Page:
"Desert Flowers" - a talk to the Embroiderers Guild - part 1.
Following a conversation in the gallery, Silk Road director Peter was invited to give a talk to the Sheffield Embroiderers Guild early December 2019.
We started buying embroidered textiles when we first when to India in 1978. At that time we had a large shop in Sheffield called Bringing It All Back Home and we still have the embroidery that often hung outside the shop, a piece made in the early 20th century to decorate a wedding courtyard in Gujarat.
The embroidery is on indigo dyed cloth - you often see indigo plants growing wild as a weed in Gujarat. The long satin stitches have worn away in parts but the shesha mirrors, held in place with a buttonhole type of chain stitch, are mostly intact.
Sheesha mirrors are made by blowing a glass sphere and coating the inside with molten zinc. When you break the glass into small pieces they have a slight curvature and often contain tiny air bubbles.
I like the reverse of this piece too, especially if the light is shining through the pale madder cloth. The reverse sides of embroideries are interesting as they often reveal the skill of the maker and their economy and discipline with the threads. In this case you can actually see a trace of the embroidery on the front side.
Several women in the audience had fond memories of Bringing It All Back Home - which rambled through many rooms and three floors like an old Silk Road Bazaar - and some remembered getting married wearing our embroidered Afghan Kuchi dresses.
Rajasthan and Gujarat are in the west of India, we looked at a map to get an idea of the location and the nearby state of Sindh, in Pakistan, and, to the north, Afghanistan.
Flying from the UK to Delhi you pass over a seemingly endless barren grey brown landscape that extends from Eastern Turkey through Iran, Afghanistan, Sindh and Rajasthan and you might find yourself wondering how people exist in such inhospitable land. It seems that the more barren the landscape the greater is the desire for colour and the women of all these regions use colourful embroidery to embellish clothes and furnishings.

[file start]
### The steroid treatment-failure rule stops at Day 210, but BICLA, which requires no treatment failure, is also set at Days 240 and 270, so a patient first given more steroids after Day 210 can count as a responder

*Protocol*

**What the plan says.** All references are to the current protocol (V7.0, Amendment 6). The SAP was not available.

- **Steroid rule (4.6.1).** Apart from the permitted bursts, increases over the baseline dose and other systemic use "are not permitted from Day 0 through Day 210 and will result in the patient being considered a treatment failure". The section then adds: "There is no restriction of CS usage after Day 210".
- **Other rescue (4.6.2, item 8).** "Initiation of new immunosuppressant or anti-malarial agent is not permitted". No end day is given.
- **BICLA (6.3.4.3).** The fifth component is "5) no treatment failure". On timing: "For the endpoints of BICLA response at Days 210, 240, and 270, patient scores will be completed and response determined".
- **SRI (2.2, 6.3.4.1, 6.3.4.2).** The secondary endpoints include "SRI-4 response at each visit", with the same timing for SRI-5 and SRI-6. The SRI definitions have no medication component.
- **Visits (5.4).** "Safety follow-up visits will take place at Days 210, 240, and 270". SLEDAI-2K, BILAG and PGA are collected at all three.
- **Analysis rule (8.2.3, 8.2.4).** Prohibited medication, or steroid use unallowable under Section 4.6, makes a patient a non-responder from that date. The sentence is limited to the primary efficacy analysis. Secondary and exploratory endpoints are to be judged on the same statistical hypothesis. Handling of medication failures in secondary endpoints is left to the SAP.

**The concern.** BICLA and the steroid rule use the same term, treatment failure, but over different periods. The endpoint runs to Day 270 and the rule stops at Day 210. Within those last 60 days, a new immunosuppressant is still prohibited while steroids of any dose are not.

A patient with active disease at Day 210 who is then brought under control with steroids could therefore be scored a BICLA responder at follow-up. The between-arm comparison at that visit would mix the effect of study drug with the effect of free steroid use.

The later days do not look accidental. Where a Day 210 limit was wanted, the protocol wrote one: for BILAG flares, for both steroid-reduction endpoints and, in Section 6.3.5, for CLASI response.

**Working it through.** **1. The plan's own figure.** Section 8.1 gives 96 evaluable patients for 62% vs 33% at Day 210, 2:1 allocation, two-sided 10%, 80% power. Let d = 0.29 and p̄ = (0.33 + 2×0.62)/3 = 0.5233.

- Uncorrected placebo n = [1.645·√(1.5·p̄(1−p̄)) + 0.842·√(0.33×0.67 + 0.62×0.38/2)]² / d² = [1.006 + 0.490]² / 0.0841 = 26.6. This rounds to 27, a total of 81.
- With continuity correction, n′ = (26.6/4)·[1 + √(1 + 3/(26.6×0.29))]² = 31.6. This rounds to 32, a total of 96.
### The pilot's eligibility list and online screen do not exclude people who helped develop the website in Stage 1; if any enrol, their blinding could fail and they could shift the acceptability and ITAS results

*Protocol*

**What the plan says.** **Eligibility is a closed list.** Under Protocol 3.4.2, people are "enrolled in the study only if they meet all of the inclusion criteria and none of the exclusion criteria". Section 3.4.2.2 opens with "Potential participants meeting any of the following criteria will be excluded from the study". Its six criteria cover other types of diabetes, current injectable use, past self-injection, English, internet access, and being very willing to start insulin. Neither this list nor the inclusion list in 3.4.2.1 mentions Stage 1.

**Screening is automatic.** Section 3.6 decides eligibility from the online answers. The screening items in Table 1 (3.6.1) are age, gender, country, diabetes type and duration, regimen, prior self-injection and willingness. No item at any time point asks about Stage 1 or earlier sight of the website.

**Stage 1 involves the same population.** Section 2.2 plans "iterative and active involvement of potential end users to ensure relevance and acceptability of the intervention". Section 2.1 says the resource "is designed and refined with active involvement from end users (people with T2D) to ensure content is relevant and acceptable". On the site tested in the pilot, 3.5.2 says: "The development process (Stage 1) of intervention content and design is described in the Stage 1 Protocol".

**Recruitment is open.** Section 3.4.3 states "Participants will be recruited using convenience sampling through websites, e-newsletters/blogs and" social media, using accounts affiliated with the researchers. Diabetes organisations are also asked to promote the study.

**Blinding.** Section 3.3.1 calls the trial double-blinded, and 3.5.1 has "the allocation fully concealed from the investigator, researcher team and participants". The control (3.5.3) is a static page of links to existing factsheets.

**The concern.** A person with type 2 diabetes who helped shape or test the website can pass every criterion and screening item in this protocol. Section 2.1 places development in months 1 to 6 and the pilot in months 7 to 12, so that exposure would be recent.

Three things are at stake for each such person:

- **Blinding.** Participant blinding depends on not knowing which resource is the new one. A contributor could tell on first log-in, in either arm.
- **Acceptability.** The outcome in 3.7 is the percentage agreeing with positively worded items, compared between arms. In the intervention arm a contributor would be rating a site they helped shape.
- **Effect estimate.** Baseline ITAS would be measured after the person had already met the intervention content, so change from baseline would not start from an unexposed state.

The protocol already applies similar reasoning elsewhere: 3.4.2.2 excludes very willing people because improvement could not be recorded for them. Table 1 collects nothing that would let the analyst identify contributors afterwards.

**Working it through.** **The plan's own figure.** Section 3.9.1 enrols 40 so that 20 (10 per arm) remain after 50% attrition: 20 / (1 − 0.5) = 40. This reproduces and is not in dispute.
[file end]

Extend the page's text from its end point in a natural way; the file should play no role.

Most of the embroidery in Rajasthan and Gujarat is made to be part of a bride's dowry. Traditionally a bride will go and live with the groom's family and the bride and her family will give embroidered textiles to the groom and his household. These may take the form of Torans and Chaklas and the quality of the embroidery will bestow merit on the bride's family.
Toran is an old Persian word meaning gateway and Torans - sometimes with an image of Ganesh - are often hung over the entrance to a house. Ganesh is the Hindu elephant god regarded as the remover of obstacles, an auspicious sign to hang over a doorway.
This is a modern Toran from our collection that could be hung above a bed or sofa.
The next piece is early - mid 20th century. The detail photo shows representations of peacocks and parrots, the classic birds of Rajasthan and Gujarat.
This long old frieze is about 4 metres long and completely decorated with scenes from Indian village life. Like the other textiles it is full of organic life: flowers, birds and people. The woman on the right holding a flower is wearing a gold nose ring typical of this region.
This lovely dowry piece has been enhanced with small cowrie shells which give it an elegance as do the alternating colours of the stitching round the mirrors. You can see the curvature of the sheesha glass on the larger mirrors in the middle.
The next item has also been decorated with small cowrie shells. It's a man's wedding shawl, or malir, from the Barmer district in the Thar desert of Rajasthan. Similar items can be found over the border in adjacent Sindh, in Pakistan. It would be given to the groom by the bride's family for his wedding day.
The cloth is printed in the Ajrak resist style with additional embroidery. Ajrak cloth is the oldest type of printed cloth in India, dating back to the Indus Valley civilisation of Mohenjo-daro and Harappa. The embroidery in the corners, done by the bride, includes peacocks for fertility and small bright sheesha mirrors. Small decorative shells and coins symbolise wealth and give some weight to the fabric helping to keep in it place.
Staying with the theme of wedding shawls the talk moved on to Afghanistan and a different style of embroidery. But before we move on here's another photo of the vintage Toran above a beautiful bronze statue of Avalokiteshvara, the Bodhisattva of Compassion.
There's no living trace today of Buddhism in Rajasthan or Gujarat but a few years ago we found the remains of an old Buddhist stupa and monastery buildings at Viratnagar which is just a few miles from the Delhi to Jaipur highway. You can read about that in our blog Buddhist Ruins in Rajasthan.
To be continued in the next blog.